Less than a week after Eater NY broke the news that disgraced restaurateur Ken Friedman planned to partner with North Fork Roasting Company on a new project in Long Island, New York, that deal is over. Edible East End reports that Jennilee Morris and Jess Dunne, co-owners of the popular North Fork coffee shop, changed their minds about the project after social media backlash. They released the following statement:
“While we had preliminary discussions with Ken Friedman about pursuing this new local business opportunity, there was no formal agreement in place. After thoughtful consideration, we’ve decided against moving forward with this venture and instead, will continue to focus our efforts on our current business, North Fork Roasting Company.”
Friedman tells Eater that the local business opportunity Morris and Dunne refer to in their statement is a “small, humble antique shop on the [North Fork] to sell the stuff that will never go into a restaurant of mine.” Friedman rented a house for the shop and with Morris and Dunn, applied for a liquor license. “It is an idea. It hasn’t opened yet. Not even the antique shop,” he says.
At the end of 2017, the New York Times published a report on multiple allegations of sexual misconduct against Friedman, including unwanted groping, forcible kissing, and lewd text messages. Since then, Friedman split with longtime business partner chef April Bloomfield. He retained ownership of their first and most celebrated restaurant together, the Spotted Pig. All of this was familiar to the East End locals who reacted to the news of the Friedman-Morris-Dunne project, possibly called “Days of Wine and Roses,” with anger and disappointment.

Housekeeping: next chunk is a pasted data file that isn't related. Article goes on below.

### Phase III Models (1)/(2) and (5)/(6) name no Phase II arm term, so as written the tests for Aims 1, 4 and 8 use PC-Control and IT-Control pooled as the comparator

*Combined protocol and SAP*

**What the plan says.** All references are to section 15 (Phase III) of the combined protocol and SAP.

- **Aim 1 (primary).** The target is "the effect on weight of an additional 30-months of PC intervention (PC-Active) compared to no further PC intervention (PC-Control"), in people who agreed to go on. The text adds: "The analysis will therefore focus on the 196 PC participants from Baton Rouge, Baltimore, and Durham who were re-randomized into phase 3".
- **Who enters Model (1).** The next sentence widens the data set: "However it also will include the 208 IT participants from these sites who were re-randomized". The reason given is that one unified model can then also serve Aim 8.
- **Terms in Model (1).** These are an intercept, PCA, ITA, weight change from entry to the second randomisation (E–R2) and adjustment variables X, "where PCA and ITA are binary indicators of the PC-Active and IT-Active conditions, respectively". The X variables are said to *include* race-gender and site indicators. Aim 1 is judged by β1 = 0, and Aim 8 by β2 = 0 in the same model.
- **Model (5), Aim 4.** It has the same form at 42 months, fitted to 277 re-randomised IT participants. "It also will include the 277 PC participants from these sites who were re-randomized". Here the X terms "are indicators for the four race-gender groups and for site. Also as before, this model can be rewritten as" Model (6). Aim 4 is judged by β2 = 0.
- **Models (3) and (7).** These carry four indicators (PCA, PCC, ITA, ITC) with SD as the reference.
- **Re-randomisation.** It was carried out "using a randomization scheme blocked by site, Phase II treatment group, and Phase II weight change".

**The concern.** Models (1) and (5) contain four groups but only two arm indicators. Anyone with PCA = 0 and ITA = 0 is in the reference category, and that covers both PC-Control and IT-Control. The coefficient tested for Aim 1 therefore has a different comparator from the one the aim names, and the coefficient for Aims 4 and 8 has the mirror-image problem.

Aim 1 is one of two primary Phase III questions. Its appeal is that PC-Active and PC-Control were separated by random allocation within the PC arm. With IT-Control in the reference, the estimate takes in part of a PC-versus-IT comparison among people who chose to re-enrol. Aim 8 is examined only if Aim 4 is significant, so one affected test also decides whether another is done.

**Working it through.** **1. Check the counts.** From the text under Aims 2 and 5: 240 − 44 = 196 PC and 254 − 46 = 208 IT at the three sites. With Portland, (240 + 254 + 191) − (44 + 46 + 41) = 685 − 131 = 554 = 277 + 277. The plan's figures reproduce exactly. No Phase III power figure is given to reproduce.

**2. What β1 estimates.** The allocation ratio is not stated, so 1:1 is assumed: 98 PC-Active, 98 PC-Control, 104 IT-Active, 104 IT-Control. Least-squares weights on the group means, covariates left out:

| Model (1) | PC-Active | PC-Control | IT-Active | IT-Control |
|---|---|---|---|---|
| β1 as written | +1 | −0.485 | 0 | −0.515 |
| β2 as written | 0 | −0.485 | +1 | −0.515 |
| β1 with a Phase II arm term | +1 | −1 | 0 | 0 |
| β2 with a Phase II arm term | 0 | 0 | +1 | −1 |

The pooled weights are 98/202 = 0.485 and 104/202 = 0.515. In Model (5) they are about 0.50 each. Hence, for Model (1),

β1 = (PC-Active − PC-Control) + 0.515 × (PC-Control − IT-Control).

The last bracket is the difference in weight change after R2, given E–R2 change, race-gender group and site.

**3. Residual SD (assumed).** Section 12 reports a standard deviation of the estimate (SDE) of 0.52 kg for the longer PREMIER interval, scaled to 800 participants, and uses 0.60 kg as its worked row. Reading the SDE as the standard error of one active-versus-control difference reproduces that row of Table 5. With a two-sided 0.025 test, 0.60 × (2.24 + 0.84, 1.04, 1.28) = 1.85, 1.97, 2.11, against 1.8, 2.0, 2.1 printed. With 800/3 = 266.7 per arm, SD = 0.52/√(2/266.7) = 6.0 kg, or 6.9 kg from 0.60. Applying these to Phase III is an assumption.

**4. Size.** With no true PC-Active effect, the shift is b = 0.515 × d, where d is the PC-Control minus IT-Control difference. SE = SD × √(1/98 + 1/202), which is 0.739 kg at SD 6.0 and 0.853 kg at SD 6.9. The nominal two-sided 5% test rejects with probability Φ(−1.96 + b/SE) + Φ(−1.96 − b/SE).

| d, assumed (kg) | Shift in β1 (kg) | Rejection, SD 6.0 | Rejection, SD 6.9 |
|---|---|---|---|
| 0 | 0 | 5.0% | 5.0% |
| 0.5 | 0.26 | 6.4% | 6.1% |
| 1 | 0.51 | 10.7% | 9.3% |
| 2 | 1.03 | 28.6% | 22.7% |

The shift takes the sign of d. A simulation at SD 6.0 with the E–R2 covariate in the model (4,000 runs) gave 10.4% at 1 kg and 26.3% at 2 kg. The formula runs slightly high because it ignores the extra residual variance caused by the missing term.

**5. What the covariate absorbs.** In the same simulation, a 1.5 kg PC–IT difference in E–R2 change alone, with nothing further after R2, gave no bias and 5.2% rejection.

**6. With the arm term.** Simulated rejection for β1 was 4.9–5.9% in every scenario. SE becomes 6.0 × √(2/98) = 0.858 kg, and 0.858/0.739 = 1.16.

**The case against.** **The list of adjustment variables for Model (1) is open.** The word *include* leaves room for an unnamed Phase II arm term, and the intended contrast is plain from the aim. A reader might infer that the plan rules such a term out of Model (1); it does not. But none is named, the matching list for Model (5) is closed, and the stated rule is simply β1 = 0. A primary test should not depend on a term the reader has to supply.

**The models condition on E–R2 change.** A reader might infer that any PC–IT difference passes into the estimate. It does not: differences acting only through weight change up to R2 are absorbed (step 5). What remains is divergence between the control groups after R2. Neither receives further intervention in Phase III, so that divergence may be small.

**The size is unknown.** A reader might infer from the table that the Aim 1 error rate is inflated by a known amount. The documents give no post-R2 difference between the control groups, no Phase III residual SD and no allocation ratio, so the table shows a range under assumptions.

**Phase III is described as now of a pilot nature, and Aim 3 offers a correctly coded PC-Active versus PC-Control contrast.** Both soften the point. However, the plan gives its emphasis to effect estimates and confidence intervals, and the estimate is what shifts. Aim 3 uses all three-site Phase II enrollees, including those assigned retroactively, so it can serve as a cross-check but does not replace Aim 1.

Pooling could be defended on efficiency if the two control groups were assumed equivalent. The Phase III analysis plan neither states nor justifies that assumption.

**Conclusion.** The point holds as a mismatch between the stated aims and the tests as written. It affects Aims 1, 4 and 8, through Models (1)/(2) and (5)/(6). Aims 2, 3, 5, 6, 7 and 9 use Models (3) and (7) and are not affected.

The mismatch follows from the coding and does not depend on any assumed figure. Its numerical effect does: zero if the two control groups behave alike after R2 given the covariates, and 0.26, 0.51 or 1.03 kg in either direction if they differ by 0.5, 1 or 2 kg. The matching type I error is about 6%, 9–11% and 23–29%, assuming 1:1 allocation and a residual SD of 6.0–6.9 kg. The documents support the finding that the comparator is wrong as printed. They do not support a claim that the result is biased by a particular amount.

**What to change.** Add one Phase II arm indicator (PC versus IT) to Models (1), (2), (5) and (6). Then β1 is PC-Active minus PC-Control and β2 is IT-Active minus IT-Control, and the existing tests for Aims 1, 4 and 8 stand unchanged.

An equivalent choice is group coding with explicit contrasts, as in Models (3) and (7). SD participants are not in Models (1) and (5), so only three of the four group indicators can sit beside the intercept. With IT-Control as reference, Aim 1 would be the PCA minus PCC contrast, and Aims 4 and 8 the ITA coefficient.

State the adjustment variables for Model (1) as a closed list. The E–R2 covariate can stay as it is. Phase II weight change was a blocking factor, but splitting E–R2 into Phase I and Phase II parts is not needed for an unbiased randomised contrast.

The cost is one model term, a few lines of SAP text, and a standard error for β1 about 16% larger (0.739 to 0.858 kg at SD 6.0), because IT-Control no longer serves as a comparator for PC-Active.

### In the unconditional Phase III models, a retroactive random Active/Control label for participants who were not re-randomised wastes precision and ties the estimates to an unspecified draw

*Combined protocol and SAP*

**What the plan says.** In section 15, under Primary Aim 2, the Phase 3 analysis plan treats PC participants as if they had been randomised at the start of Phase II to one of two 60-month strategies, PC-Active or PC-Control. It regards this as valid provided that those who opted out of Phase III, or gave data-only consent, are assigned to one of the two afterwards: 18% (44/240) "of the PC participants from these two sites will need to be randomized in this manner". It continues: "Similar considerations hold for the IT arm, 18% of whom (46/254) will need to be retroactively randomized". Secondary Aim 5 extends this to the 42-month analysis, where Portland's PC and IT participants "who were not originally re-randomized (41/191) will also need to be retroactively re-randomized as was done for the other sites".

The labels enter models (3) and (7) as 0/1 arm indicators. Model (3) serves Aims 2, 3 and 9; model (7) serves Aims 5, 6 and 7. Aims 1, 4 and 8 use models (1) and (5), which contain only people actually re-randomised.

It’s unclear why Morris and Dunne agreed to explore a partnership with Friedman, but they aren’t the first women to try working with the restaurateur since the allegations became public. Last year, Prune chefs Gabrielle Hamilton and Ashley Merriman announced plans to run the Spotted Pig with their friend Friedman. While there was plenty of outrage that the chefs would partner with him in that case, public opinion wasn’t the reason for the deal’s failure. Hamilton told New York Magazine that they couldn’t “ethically, financially” agree to let Friedman keep his salary at the restaurant.
Although Friedman released a statement apologizing for his actions back in 2017, he’s largely denied the worst of the allegations and has shown no signs of stepping away from the industry. For now, though, North Fork Roasting Company won’t be helping with his comeback.
Update: April 1, 2019, 12:45 p.m.: This article was updated to include comments from Ken Friedman.
• North Fork Roasting Company Responds to News of Friedman Project [Edible East End]
• Ken Friedman Is Plotting a Project on Long Island [ENY]
• Disgraced Restaurateur Ken Friedman’s North Fork Project Won’t Happen After All [ENY]